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Category Archives: Pharmacogenomics

CYP2C9 – Wikipedia

Cytochrome P450 2C9 (abbreviated CYP2C9) is an enzyme that in humans is encoded by the CYP2C9 gene.[5][6] CYP2C9 is an important cytochrome P450 enzyme with a major role in the oxidation of both xenobiotic and endogenous compounds. CYP2C9 makes up about 18% of the cytochrome P450 protein in liver microsomes (data only for antifungal). Some 100 therapeutic drugs are metabolized by CYP2C9, including drugs with a narrow therapeutic index such as warfarin and phenytoin and other routinely prescribed drugs such as acenocoumarol, tolbutamide, losartan, glipizide, and some nonsteroidal anti-inflammatory drugs. Continue reading

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Irinotecan – Wikipedia

IrinotecanClinical dataTrade namesCamptosar (US), Campto (EU), Onivyde (liposomal)AHFS/Drugs.comMonographMedlinePlusa608043Pregnancycategory O=C7OCC=6C(=O)N2C(c1nc5c(c(c1C2)CC)cc(OC(=O)N4CCC(N3CCCCC3)CC4)cc5)=C/C=6[[email protected]@]7(O)CC Irinotecan, sold under the brand name Camptosar among others, is a medication used to treat colon cancer and small cell lung cancer.[1] For colon cancer it is used either alone or with fluorouracil.[1] For small cell lung cancer it is used with cisplatin.[1] It is given by slow injection into a vein.[1] Common side effects include diarrhea, vomiting, bone marrow suppression, hair loss, shortness of breath, and fever.[1] Other severe side effects include blood clots, colon inflammation, and allergic reactions.[1] Those with two copies of the UGT1A1*28 gene variant are at higher risk for side effects.[1] Use during pregnancy can result in harm to the baby.[1] Irinotecan is in topoisomerase inhibitor family of medication.[2] It works by blocking topoisomerase 1 which results in DNA damage and cell death.[1] Irinotecan was approved for medical use in the United States in 1996.[1] It is on the World Health Organization’s List of Essential Medicines, the most effective and safe medicines needed in a health system.[3] In the United Kingdom it is available as a generic medication and costs the NHS about 114.00 pounds per 100mg.[2] It is made from the natural compound camptothecin.[1] Its main use is in colon cancer, in particular, in combination with other chemotherapy agents. This includes the regimen FOLFIRI, which consists of infusional 5-fluorouracil, leucovorin, and irinotecan. The regimen XELIRI consists of capecitabine and irinotecan.[4][5] The most significant adverse effects of irinotecan are severe diarrhea and extreme suppression of the immune system.[6] Irinotecan-associated diarrhea is severe and clinically significant, sometimes leading to severe dehydration requiring hospitalization or intensive care unit admission Continue reading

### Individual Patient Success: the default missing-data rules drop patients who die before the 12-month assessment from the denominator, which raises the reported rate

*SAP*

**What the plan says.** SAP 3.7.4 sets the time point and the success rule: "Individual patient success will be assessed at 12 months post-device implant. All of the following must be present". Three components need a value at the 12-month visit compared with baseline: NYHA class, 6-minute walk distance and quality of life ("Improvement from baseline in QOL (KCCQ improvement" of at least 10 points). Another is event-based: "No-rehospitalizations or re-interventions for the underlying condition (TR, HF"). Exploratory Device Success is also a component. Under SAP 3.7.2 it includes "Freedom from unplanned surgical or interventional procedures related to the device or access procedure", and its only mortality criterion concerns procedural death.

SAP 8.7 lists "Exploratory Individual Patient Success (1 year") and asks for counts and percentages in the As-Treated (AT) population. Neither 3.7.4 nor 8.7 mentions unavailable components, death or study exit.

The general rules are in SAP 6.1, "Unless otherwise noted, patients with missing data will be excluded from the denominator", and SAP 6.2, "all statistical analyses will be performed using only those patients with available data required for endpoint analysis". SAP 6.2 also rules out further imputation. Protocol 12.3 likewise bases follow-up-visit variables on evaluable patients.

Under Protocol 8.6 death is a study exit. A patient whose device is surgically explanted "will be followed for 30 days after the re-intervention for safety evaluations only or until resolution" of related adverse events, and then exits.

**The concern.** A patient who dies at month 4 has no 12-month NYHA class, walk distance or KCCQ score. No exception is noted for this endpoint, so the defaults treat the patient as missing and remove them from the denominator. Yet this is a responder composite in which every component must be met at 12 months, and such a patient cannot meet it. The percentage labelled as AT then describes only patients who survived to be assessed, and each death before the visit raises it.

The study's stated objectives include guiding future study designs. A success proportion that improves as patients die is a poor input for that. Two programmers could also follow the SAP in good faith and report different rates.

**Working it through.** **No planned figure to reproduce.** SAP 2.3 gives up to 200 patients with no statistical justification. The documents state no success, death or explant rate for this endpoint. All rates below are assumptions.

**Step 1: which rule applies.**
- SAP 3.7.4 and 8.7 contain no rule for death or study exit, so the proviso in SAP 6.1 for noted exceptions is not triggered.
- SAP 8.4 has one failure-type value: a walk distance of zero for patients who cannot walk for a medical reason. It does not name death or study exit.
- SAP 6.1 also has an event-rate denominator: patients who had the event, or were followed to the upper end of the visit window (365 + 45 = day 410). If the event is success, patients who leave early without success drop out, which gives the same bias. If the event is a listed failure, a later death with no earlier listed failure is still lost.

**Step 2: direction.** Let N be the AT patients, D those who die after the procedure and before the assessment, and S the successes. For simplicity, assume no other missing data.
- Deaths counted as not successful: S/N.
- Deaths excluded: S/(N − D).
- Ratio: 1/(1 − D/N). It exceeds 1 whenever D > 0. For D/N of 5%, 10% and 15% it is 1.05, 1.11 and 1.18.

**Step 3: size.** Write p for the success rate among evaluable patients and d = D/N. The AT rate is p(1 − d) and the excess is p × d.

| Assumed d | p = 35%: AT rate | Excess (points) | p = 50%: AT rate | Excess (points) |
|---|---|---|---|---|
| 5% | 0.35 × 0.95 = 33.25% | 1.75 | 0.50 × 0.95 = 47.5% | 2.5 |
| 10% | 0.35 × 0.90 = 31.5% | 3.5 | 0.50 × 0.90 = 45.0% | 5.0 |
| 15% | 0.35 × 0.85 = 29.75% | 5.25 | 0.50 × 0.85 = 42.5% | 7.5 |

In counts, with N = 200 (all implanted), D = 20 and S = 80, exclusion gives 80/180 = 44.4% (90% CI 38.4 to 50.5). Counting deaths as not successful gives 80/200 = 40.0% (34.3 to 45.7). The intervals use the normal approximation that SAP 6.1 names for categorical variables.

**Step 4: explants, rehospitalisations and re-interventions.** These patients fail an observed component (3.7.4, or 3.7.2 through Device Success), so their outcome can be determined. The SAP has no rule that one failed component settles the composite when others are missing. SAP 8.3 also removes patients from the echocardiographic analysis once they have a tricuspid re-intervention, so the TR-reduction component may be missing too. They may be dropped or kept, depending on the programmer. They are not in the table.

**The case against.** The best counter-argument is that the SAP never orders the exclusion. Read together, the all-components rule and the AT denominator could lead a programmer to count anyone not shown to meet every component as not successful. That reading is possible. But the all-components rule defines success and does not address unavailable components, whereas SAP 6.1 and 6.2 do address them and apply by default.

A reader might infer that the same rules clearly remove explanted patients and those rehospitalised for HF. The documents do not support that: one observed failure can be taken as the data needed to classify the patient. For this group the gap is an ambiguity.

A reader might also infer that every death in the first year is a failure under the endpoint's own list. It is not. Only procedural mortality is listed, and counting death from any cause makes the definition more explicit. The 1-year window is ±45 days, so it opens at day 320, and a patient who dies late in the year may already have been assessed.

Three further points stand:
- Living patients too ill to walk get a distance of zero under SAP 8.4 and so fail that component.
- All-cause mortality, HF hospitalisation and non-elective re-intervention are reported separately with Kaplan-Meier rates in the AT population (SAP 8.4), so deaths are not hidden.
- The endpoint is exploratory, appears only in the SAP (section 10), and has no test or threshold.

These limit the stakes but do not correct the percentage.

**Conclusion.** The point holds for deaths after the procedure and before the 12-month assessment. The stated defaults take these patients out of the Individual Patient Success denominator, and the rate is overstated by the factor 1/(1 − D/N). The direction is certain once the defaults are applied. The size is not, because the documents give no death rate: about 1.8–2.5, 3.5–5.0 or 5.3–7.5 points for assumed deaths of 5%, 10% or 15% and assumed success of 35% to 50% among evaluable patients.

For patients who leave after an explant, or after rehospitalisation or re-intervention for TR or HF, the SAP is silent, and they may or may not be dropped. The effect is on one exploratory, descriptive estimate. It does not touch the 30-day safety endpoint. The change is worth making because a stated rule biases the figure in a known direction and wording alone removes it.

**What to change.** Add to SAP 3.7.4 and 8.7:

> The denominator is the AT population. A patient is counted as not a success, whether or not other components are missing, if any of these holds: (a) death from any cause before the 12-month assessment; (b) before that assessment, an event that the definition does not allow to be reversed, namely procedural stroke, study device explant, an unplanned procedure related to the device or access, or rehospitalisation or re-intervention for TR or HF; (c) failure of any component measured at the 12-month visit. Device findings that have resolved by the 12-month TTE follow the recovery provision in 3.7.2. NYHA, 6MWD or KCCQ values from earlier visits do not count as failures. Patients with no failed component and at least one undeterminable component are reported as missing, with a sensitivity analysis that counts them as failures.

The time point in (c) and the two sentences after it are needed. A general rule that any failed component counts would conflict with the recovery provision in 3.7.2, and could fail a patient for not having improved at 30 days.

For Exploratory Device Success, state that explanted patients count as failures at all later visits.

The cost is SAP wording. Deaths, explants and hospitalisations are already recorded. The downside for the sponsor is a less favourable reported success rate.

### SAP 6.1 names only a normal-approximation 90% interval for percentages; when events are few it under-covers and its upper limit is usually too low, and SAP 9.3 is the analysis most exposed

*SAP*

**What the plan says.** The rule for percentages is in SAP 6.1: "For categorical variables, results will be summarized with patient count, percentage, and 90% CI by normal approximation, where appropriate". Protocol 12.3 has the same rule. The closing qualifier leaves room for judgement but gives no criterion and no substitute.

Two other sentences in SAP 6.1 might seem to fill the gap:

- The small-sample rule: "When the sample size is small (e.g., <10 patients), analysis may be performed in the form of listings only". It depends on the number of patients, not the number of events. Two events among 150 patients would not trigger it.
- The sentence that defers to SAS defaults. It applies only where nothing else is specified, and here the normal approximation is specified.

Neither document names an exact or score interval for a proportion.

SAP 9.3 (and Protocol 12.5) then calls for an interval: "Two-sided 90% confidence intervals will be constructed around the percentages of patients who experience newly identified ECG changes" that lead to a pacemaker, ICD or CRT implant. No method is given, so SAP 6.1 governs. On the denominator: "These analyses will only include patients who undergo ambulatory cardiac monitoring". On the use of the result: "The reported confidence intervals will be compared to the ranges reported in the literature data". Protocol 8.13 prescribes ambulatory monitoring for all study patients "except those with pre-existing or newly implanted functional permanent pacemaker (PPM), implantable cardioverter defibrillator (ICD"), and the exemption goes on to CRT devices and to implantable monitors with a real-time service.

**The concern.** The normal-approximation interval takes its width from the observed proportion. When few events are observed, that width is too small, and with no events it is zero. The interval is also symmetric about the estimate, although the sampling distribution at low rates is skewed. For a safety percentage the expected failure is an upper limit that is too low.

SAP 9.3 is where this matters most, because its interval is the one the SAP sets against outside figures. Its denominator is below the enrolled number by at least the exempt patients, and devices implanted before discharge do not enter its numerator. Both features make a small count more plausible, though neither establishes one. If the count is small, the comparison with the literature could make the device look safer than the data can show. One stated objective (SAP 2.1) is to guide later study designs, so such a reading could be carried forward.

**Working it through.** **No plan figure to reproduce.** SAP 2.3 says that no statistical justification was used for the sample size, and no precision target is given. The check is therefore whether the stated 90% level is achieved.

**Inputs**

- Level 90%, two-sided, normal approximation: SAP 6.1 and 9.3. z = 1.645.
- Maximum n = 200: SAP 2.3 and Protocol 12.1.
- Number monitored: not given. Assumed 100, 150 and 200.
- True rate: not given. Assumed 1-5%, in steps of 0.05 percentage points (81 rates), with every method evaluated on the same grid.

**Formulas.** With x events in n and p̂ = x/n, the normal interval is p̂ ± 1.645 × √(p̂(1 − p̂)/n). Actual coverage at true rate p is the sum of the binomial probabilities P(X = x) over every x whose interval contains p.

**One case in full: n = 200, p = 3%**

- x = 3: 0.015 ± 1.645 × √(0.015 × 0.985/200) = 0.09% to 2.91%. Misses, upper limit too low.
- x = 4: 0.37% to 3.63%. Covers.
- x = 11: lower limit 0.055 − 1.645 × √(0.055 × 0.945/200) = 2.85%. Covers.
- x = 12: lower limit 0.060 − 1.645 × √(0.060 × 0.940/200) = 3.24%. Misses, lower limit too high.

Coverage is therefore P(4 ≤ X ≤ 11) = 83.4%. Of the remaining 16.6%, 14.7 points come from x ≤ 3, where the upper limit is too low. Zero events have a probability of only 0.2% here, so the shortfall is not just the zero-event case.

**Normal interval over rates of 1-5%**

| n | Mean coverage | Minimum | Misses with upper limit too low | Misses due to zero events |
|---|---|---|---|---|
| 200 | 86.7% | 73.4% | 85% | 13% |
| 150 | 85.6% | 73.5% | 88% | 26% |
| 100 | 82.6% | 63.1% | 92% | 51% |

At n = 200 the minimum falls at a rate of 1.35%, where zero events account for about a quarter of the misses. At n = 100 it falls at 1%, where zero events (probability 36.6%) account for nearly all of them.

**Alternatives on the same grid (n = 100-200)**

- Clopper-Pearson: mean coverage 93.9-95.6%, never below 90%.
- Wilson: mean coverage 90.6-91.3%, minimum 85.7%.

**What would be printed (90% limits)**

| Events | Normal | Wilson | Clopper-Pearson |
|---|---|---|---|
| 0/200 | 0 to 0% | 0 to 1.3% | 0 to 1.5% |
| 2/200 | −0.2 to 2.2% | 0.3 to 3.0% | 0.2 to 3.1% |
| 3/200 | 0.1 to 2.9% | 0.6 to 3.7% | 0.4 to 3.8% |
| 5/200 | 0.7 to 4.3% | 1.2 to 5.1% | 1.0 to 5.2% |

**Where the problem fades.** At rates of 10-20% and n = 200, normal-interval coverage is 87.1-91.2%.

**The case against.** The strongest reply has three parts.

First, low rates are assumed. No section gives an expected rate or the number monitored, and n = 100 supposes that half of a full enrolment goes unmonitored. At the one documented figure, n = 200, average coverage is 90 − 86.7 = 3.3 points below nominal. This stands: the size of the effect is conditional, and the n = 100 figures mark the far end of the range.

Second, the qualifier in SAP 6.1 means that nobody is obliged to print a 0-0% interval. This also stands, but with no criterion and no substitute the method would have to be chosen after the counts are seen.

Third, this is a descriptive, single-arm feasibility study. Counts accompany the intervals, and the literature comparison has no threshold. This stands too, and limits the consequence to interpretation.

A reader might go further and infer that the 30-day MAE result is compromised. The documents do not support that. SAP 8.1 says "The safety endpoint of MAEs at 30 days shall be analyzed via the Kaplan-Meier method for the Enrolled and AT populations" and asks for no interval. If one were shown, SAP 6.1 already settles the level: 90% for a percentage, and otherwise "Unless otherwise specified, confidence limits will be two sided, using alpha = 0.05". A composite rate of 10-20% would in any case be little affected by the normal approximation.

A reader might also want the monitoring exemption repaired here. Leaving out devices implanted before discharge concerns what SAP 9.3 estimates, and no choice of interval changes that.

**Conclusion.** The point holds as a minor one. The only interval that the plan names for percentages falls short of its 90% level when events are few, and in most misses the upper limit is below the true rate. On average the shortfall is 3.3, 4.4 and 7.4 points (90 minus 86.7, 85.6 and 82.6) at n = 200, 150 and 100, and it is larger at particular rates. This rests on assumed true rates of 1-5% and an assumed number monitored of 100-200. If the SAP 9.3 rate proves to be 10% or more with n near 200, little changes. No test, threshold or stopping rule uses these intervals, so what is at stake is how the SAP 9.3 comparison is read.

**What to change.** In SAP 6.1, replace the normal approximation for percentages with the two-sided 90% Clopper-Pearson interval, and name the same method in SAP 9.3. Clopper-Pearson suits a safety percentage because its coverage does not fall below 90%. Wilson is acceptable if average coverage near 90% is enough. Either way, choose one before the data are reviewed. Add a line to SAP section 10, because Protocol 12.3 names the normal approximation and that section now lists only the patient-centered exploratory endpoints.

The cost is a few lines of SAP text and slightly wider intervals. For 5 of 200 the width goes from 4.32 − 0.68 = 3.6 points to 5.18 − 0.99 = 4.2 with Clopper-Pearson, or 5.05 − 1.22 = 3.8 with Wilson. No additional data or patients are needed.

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UW-Madison study links nicotine addiction to genetic variation in … – Madison.com

Some smokers have more of an urge to light up right after they wake up, and UW-Madison researchers have identified a reason: genetic variation in a substance that breaks down nicotine in the brain. The finding, by scientists at UW-Madison and Washington University in St Continue reading

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MediMap – pharmacogenomic testing for adults and children …

MediMap is a one-time Pharmacogenomics (or “PGx”) test that may indicate how a person will respond to specific prescription medications. Your MediMap test results can help guide your healthcare providers to ensure better medication choices and doses based on your genetic makeup… leading to more effective illness management and improved health Continue reading

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Updating the landscape of direct-to-consumer pharmacogenomic testing – Dove Medical Press

Back to Browse Journals Pharmacogenomics and Personalized Medicine Volume 10 Kelly K Filipski,John D Murphy,Kathy J Helzlsouer Epidemiology and Genomics Research Program, Division of Cancer Control and Population Sciences, National Cancer Institute, Rockville, MD, USA Abstract: Pharmacogenomics has identified important druggene interactions that affect the safety and efficacy of medications. Continue reading

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Home [www.esptnet.eu]

(April 14, 2017) Dear ESPT member,First of all, I would like to thank you for your continued support of the European Society for Pharmacogenomics and Personalized Therapy (ESPT). With this email, I would like to update you on the activities of ESPT, and inform you about interactions with you as members regarding the direction and strategies of our society. The ESPT Board has been strengthened in October 2016 by Dr .Sanja Stankovic (Belgrade, Serbia) and Csilla Sipeky (Turku, Finland) Continue reading

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